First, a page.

What is a Bridge in a Song?

Have you ever wondered what the purpose of the different parts of a song are? Maybe you didn't know that there are intentional sections. If you ever wondered what is the bridge in a song, then keep reading. People are generally familiar with the chorus of a song.

However, people are often less sure of what bridges are compared to those other two.  Don’t worry, though.  In this article, I’ll go into detail about what is a bridge in a song, including some examples and what roles they play in different songs.

Verses, choruses, and bridges

What is a Bridge in a Song?

All of these things are part of the structure of a song, and if we want to know what bridges are, I’ll need to talk about verses and choruses too.  As you probably know, a verse is a part of a song that’s repeated throughout the song, often several times, but usually with different lyrics with each repetition. 

A chorus is also a part of the song that’s repeated throughout, again often several times, but unlike a verse, a chorus does not usually change its lyrics with each repetition.  A song’s chorus will also sound musically different from the verses.

Now that we’ve got that straight, what’s a bridge?  Well, a bridge is a part of a song that sounds different to both the chorus and the verse, usually (though not always) both lyrically and musically.  This provides a deliberate contrast to the rest of the song and then returns to it when the bridge finishes.

Check out this Masterclass about what is a bridge in a song. I found it very helpful.

Consider the ABABCB song structure, for example.  In this structure, A is the verse, B is the chorus, and C is the bridge.  Note that the bridge comes between the second and third choruses.  This is common. 

In fact, it’s one of the most common song structures in popular music.  Can you think of any examples?  If you said Locked Out Of Heaven by Bruno Mars, What’s Love Got To Do With It? by Tina Turner or Every Breath You Take by The Police, well done!  

There are countless others as well, including many that show slight variations on the structure, such as by having a chorus come before the first verse (Cooler Than Me by Mike Posner), by having an extra chorus and/or verse than usual after the bridge (Impossible by Shontelle) or, less commonly, by repeating the bridge after the final chorus (Teenage Dream by Katy Perry).

Why have a bridge in a song?

Now we know what a bridge is and where it usually fits into a song, you might well ask why we’d have one at all.  After all, plenty of iconic songs (All You Need Is Love by the Beatles, Thinking Out Loud by Ed Sheeran) get by just fine without one.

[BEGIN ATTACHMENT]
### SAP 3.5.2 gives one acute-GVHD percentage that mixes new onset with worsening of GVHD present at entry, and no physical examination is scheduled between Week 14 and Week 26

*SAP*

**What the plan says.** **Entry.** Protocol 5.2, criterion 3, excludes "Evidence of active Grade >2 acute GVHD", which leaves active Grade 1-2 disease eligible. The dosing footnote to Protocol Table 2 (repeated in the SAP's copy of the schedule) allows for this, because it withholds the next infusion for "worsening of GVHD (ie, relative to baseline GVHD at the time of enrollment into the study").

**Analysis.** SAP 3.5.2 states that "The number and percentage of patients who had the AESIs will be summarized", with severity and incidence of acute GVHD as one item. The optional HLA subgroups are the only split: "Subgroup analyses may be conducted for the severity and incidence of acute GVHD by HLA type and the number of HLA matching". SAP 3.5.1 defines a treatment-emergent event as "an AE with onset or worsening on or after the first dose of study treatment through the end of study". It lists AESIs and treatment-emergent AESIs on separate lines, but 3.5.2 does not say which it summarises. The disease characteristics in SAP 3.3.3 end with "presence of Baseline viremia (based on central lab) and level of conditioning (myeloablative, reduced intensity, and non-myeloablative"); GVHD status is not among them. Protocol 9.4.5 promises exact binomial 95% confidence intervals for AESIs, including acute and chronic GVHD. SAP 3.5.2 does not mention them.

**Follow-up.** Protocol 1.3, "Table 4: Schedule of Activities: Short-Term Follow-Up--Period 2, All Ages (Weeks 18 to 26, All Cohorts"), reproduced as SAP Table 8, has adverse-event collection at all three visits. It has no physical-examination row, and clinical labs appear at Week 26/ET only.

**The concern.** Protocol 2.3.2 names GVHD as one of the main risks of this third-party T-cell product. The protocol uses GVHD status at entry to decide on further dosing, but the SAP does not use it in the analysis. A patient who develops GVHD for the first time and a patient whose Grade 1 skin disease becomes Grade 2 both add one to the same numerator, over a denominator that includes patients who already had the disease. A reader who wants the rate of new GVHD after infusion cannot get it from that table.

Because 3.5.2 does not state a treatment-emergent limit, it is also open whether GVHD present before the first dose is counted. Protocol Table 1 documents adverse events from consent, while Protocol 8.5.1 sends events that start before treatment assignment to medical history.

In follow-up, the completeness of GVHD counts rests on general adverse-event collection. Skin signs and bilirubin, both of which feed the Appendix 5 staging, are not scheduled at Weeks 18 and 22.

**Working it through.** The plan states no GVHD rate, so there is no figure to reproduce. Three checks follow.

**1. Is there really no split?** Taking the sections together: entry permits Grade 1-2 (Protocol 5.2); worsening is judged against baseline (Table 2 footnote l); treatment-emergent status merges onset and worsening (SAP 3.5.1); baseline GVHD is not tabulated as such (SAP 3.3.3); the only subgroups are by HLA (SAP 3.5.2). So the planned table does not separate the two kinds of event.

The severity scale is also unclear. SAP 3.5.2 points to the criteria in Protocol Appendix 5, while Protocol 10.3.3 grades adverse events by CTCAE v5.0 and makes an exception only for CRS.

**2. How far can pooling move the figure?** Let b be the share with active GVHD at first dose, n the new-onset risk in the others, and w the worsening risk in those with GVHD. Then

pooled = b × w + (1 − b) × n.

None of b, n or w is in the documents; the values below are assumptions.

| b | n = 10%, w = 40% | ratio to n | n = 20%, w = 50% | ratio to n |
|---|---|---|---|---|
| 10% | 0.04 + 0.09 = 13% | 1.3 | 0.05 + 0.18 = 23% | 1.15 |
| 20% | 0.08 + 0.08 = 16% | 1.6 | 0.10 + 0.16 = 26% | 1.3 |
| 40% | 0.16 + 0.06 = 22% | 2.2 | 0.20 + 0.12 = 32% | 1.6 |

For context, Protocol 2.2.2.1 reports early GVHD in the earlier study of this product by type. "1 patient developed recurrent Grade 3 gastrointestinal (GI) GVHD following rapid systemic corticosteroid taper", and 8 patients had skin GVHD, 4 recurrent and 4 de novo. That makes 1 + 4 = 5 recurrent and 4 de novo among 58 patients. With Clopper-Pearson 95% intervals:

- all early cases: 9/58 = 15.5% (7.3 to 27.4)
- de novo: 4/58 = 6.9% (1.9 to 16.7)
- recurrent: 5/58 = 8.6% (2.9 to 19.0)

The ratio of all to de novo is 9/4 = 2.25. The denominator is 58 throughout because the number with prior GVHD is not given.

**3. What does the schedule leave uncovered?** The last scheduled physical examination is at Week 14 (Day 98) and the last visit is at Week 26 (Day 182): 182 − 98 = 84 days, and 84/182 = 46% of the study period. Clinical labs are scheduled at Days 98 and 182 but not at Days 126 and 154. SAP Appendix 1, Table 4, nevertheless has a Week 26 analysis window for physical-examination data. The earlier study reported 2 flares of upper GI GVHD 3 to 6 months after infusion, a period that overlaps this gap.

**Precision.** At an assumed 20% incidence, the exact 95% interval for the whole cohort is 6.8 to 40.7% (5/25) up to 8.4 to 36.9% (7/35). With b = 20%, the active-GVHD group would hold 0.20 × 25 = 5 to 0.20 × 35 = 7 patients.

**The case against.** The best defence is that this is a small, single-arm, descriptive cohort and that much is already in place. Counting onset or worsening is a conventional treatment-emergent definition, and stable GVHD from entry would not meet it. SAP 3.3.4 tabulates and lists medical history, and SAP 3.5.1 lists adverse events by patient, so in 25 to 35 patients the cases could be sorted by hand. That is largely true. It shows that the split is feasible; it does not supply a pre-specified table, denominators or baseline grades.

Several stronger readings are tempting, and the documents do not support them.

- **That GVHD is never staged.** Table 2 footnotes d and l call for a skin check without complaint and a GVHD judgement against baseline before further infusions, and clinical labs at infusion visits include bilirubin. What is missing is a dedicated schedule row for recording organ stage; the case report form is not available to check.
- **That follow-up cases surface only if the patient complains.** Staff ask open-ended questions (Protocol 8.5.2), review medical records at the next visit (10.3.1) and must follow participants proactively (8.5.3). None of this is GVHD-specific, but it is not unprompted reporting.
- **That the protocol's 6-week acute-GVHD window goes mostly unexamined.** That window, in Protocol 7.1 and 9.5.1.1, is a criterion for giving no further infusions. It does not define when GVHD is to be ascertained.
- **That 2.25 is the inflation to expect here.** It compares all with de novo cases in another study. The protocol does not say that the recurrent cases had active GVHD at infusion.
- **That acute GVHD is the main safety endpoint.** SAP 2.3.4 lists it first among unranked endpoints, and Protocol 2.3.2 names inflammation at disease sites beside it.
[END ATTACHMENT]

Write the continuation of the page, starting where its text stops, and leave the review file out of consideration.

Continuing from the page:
As I mentioned earlier, the point of the bridge is usually to provide contrast to the rest of the song.  This in itself is a reason to use one.  If a song has lots of repetition in the verses and choruses, a bridge that’s musically and lyrically different can add some more interest and depth to the song by waking the listener up and showing them that there’s more to the song than just repetition. 

This is the reason that bridges are often different in key, tempo, or dynamics from the surrounding sections of the song.  Consider the bridge in Fix You by Coldplay, where the verses and choruses are all sung by Chris Martin alone, but the bridge is sung by the whole band, adding layers to the music and a very different sound.  The whole song builds to this section, and without it, it would feel like it didn’t really go anywhere.

Connect Different Parts of the Song

Sometimes, bridges are used to smoothly connect two parts of a song that would otherwise have a strong contrast between them.  This is often an instrumental section such as a guitar solo being connected to a chorus, but countless variations exist. 

Avril Lavigne uses a bridge in Sk8r Boi to talk directly to the girl who she only talks about in the verses and choruses, using this section to link to the conclusion of the story being told in the song’s lyrics.

Other Examples

You might have noticed that most of the examples I’ve mentioned so far are from fairly straightforward rock and pop songs.  Bridges are common in these genres but they do appear in others too.  While they’re less common in hip hop, for example, there are examples.  For instance…

In Da Club by 50 Cent: This hip hop classic features a prominent bridge.  50 changes the flow and cadence of his rapping and introduces a melody that isn’t there in the rest of the song, along with an instrumental rising in pitch behind the vocals to build tension as the bridge leads into the next section.

One by Metallica: This song features one of the most famous bridges in heavy metal.  The song tells in the first person the story of a soldier grievously injured by a landmine.  The bridge is the point the song builds to, a psychological scream, where the soldier’s pain and anguish become unbearable.  The bridge section then leads into a furious guitar solo.

Back to Black by Amy Winehouse: this 60s girl group-style soul hit also features a bridge.  The song is about the singer’s despair over a failed relationship – it’s over, but she still loves him.  The strings in the background of the song calm down and Winehouse sings “black…black…black…”, representing her devastated emotional state.

Final Thoughts

Now that you’ve read this article, you hopefully have a much better idea about what bridges are, and what roles they can play in songs.  I’ve given you several examples here, but you should try to listen out for bridges next time you’re listening to the radio. 

You’ll start to notice how they change the feeling of songs and how they fit into song structures too.  Maybe your favorite song has a bridge and you’ve never thought about it before!

If you are looking to improve on your songwriting, check out this article on Song Inspiration and tips on the lifecycle of a song.

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